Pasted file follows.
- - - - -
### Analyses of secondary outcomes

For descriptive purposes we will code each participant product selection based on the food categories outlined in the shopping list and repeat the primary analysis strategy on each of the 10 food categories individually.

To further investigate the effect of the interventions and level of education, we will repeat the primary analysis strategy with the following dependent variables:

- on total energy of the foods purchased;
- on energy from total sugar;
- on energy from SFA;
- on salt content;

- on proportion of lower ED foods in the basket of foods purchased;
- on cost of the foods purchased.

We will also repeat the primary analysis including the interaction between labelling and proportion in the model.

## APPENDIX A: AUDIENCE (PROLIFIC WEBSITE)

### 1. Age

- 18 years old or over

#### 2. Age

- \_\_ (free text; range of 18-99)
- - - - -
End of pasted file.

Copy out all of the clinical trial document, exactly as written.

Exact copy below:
### Analyses of secondary outcomes

For descriptive purposes we will code each participant product selection based on the food categories outlined in the shopping list and repeat the primary analysis strategy on each of the 10 food categories individually.

To further investigate the effect of the interventions and level of education, we will repeat the primary analysis strategy with the following dependent variables:

- on total energy of the foods purchased;
- on energy from total sugar;
- on energy from SFA;
- on salt content;

- on proportion of lower ED foods in the basket of foods purchased;
- on cost of the foods purchased.

We will also repeat the primary analysis including the interaction between labelling and proportion in the model.

## APPENDIX A: AUDIENCE (PROLIFIC WEBSITE)

### 1. Age

- 18 years old or over

#### 2. Age

- \_\_ (free text; range of 18-99)